This is a post on demographics inspired by a conversation I had earlier today.
Detroit was, in its heyday just after World War II, when the US auto industry was literally firing on all cylinders, the fourth largest in the U.S., Its population was 1.85 million in 1950. Today, fewer than half that number reside in the city.
Detroit is a ghost town.
This was brought home to me this morning when a friend told me of his work to help sell off shuttered Detroit schools. He said they had already sold off some 30-odd schools, with many more planned. The fact is Detroit doesn’t have the student population to support all the schools it has. And the city is losing massive amounts of money as a result.
On December 8, 2008, State Superintendent of Public Instruction Mike Flanagan said that the district’s inability to manage its finances was crippling the students’ learning environment, and declared a financial emergency. Michigan Governor Jennifer Granholm appointed Robert Bobb as the fiscal manager of Detroit Public Schools in 2009 to manage the school districts finances… The school district began selling 27 previously closed school buildings. On 3 March 2009, Bobb initially estimated that DPS’s current year deficit would be no less than $150M…To begin to erase this deficit, the district put twenty nine vacant buildings up for sale in early 2009.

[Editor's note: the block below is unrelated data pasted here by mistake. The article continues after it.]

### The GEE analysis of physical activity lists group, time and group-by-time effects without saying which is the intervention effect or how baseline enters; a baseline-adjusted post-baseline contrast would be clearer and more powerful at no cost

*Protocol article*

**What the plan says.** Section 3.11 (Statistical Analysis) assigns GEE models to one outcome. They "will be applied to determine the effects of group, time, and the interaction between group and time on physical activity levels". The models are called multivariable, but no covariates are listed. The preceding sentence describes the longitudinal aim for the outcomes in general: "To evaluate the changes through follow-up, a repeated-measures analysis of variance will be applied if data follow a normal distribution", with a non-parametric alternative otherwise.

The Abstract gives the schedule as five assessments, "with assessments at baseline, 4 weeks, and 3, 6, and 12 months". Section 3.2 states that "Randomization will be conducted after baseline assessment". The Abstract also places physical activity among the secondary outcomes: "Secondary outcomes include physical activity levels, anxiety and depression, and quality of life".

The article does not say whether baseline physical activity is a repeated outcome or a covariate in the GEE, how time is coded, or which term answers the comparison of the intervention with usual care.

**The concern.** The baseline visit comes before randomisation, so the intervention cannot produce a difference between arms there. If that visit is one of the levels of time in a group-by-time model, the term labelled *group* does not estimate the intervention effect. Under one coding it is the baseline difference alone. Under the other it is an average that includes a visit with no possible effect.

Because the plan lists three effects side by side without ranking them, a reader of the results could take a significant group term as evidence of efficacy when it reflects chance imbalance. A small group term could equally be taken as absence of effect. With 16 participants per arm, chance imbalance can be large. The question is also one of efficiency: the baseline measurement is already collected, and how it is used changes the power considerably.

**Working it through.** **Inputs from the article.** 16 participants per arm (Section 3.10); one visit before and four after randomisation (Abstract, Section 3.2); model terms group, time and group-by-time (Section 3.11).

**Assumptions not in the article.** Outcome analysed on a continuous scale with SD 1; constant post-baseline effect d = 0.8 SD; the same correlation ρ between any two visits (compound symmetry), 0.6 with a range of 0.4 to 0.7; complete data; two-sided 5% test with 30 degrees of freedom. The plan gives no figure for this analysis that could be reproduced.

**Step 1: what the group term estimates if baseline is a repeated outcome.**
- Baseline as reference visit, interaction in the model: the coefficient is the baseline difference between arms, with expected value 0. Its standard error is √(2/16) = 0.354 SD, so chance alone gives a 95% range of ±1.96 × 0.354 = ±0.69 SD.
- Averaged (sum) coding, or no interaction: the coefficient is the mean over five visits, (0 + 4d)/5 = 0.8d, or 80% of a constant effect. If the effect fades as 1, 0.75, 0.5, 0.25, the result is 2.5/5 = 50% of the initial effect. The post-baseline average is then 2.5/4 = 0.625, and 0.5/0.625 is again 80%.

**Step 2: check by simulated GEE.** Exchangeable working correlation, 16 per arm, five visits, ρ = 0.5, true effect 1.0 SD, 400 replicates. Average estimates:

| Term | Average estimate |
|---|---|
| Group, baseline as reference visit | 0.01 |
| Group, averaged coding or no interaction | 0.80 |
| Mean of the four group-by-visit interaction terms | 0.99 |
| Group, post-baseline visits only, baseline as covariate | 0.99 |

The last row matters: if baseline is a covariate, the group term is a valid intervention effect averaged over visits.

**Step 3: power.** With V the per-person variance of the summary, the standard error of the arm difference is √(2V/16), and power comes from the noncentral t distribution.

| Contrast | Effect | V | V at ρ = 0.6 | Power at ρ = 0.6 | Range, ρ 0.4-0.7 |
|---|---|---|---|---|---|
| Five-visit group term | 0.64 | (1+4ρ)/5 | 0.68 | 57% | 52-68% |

Detroit Public Schools is also burdened with a shrinking population of students. Between the years of 2002 and 2008, the number of enrolled students dropped from 157,003 to 94,054, a 64,929 person decrease… Detroit Public Schools had a goal of closing 95 schools by 2009.
The indications of decay are everywhere. Read my post “That’s what happens when a town full of broke people gets a whiff of free money” and you will get a sense of what has happened there and how much worse the recession has made it.
Now, it’s not as if the Detroit Metropolitan Area is shrunken. There are still 4.5 million people there. The larger CSA has 5.5 million, ranking 11th in the US. But, Detroit, the city itself, is being abandoned. "Black Flight is the New Worry for Detroit" writes the Wall Street Journal. As a result, abandoned property is everywhere, both residential and commercial. The Guardian writes "Detroit homes sell for $1 amid mortgage and car industry crisis" and The Detroit News wrote "Detroit to purchase old MGM Grand casino for new police HQ" .
Even Mitt Romney’s childhood home, where his parents lived from 1941 to 1953 is a blight on the community and being torn down. And his father was both chairman of AMC and Governor of the state at one time.
All I’m saying is this is what depression looks like. When you get away from all the numbers and statistics, there are real communities, real lives and real people who are being affected by this. While I usually write about the numbers, I haven’t lost sight of the people because that’s what this is all about.